Judges 16:1
Then went Samson to Gaza, and saw there an harlot, and went in to her.
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EXPOSITORY (ENGLISH BIBLE)
(1) Then went Samson to Gaza.—Rather, And Samson, &c. The narrative is brief and detached. Gaza is near the sea, and was the chief town of the Philistines, in the very heart of their country. It is useless to inquire how Samson could venture there in safety, or whether he went in disguise, or what was his object in going there; to such side-questions the narrative gives us no reply.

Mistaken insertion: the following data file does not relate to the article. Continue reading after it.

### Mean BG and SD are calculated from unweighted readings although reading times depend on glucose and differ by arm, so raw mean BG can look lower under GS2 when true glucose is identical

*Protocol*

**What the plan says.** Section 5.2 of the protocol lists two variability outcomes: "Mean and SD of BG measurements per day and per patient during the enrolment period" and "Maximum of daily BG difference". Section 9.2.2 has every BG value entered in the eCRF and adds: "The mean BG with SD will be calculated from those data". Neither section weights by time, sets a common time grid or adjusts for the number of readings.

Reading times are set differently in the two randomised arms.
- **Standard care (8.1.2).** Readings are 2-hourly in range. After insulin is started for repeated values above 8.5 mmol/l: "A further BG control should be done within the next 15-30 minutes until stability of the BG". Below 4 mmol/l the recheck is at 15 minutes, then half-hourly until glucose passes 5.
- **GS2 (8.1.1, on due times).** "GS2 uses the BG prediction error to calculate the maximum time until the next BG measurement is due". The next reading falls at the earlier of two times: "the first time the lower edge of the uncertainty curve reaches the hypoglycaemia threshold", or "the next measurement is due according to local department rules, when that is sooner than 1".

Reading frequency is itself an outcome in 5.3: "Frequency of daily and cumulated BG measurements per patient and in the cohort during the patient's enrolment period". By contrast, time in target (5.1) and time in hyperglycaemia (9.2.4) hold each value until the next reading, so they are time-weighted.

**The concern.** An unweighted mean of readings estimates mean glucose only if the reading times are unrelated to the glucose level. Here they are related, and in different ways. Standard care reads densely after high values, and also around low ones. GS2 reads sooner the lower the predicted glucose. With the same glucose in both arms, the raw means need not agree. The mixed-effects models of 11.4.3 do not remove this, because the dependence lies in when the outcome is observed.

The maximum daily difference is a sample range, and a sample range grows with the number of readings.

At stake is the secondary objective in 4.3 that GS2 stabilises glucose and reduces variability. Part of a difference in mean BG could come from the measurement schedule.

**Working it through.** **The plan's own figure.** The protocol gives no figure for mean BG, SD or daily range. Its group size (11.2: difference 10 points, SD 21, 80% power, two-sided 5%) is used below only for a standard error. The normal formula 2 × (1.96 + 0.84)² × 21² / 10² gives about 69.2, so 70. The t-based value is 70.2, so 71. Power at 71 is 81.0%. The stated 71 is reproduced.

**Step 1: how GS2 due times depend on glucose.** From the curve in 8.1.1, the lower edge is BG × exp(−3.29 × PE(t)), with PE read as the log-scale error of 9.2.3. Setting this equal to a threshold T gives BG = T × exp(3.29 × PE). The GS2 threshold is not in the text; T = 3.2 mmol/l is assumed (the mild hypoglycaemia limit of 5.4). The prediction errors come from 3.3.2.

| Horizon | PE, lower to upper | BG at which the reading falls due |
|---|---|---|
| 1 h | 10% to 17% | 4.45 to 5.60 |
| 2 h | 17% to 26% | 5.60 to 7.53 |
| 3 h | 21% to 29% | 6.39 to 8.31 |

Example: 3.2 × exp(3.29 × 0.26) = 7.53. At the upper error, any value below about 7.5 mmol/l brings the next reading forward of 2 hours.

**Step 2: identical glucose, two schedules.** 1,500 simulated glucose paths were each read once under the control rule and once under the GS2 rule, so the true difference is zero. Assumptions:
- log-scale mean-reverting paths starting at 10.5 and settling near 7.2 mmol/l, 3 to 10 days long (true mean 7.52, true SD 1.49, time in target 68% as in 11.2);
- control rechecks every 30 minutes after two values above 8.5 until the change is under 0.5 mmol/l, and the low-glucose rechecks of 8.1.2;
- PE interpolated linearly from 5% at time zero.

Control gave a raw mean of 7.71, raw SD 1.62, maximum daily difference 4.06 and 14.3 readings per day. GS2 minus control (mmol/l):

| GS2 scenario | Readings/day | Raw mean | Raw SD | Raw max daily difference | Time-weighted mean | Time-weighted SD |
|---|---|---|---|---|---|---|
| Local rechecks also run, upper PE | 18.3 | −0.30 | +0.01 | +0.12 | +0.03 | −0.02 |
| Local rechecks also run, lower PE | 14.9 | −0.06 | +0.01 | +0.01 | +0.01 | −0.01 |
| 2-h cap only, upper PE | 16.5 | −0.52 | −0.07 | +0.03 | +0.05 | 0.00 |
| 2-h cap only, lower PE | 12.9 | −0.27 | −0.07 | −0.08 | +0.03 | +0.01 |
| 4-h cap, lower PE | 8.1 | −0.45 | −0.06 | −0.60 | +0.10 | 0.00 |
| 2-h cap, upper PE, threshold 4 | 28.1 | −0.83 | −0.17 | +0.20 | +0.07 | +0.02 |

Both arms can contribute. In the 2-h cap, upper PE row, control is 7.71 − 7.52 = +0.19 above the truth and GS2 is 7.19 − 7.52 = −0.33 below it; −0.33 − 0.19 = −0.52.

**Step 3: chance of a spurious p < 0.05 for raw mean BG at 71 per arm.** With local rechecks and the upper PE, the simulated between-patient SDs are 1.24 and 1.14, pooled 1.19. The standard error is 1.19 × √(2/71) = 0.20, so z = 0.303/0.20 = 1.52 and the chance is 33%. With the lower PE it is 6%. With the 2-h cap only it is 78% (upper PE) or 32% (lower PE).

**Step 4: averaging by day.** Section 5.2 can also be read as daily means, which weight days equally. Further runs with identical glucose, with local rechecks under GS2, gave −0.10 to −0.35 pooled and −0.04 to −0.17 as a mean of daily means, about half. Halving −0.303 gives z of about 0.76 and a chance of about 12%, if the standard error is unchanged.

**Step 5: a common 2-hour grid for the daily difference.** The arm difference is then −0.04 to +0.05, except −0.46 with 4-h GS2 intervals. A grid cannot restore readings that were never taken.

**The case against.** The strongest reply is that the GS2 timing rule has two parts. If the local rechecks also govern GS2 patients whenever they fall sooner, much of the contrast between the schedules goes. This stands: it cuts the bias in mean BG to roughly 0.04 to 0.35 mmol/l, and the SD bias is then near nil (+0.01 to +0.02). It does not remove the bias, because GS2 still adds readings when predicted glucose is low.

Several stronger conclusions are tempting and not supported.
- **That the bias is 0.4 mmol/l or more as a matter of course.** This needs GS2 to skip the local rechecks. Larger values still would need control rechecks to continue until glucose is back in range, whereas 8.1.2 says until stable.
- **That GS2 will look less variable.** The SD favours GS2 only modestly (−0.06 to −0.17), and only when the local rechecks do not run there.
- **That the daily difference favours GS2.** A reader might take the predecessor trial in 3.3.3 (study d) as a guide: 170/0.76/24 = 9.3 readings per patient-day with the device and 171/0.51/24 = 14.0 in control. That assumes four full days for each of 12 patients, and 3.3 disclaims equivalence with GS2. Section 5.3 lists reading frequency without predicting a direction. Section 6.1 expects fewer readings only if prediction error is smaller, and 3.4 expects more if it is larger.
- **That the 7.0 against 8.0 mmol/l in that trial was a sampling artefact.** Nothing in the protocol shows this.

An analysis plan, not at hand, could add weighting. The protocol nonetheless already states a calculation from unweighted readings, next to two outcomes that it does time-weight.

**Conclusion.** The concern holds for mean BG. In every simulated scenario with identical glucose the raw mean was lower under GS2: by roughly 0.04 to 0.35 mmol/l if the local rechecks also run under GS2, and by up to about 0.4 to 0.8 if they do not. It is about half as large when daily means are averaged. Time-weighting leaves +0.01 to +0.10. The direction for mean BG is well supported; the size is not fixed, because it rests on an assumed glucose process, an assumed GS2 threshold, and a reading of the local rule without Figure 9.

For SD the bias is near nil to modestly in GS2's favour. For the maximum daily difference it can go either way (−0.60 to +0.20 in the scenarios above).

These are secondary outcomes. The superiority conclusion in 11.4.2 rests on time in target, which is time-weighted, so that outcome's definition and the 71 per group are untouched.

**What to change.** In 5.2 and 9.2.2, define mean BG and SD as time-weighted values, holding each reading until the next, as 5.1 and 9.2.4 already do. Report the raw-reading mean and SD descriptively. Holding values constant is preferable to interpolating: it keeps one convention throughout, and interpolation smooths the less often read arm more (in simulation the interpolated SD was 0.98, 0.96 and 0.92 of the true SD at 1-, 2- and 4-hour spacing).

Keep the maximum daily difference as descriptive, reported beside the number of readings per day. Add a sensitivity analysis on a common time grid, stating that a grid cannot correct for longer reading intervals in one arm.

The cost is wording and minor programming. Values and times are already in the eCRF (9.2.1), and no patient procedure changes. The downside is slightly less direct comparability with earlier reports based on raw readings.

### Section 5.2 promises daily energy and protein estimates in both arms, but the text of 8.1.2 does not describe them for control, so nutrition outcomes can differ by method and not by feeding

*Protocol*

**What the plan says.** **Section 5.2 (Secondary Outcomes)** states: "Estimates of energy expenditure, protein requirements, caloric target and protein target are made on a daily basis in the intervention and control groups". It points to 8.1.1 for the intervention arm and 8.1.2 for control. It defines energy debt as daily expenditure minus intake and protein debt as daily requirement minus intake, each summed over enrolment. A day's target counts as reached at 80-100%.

Jdg 16:1. And saw there a harlot — Although the Hebrew word זונה, zoneh, here rendered harlot, also means a woman that keeps an inn, it seems evident, on the face of the story, that this woman really was what our translators have taken her to have been, a harlot. Samson, it seems, going into a house of public entertainment to refresh himself, saw there this woman, and by giving way to look upon her was insnared.16:1-3 Hitherto Samson's character has appeared glorious, though uncommon. In this chapter we find him behaving in so wicked a manner, that many question whether or not he were a godly man. But the apostle has determined this, Heb 11:32. By adverting to the doctrines and examples of Scripture, the artifices of Satan, the deceitfulness of the human heart, and the methods in which the Lord frequently deals with his people, we may learn useful lessons from this history, at which some needlessly stumble, while others cavil and object. The peculiar time in which Samson lived may account for many things, which, if done in our time, and without the special appointment of Heaven, would be highly criminal. And there might have been in him many exercises of piety, which, if recorded, would have reflected a different light upon his character. Observe Samson's danger. Oh that all who indulge their sensual appetites in drunkenness, or any fleshly lusts, would see themselves thus surrounded, way-laid, and marked for ruin by their spiritual enemies! The faster they sleep, the more secure they feel, the greater their danger. We hope it was with a pious resolution not to return to his sin, that he rose under a fear of the danger he was in. Can I be safe under this guilt? It was bad that he lay down without such checks; but it would have been worse, if he had laid still under them.Gaza - About 8 hours from Eleutheropolis, and one of the chief strong-holds of the Philistines. CHAPTER 16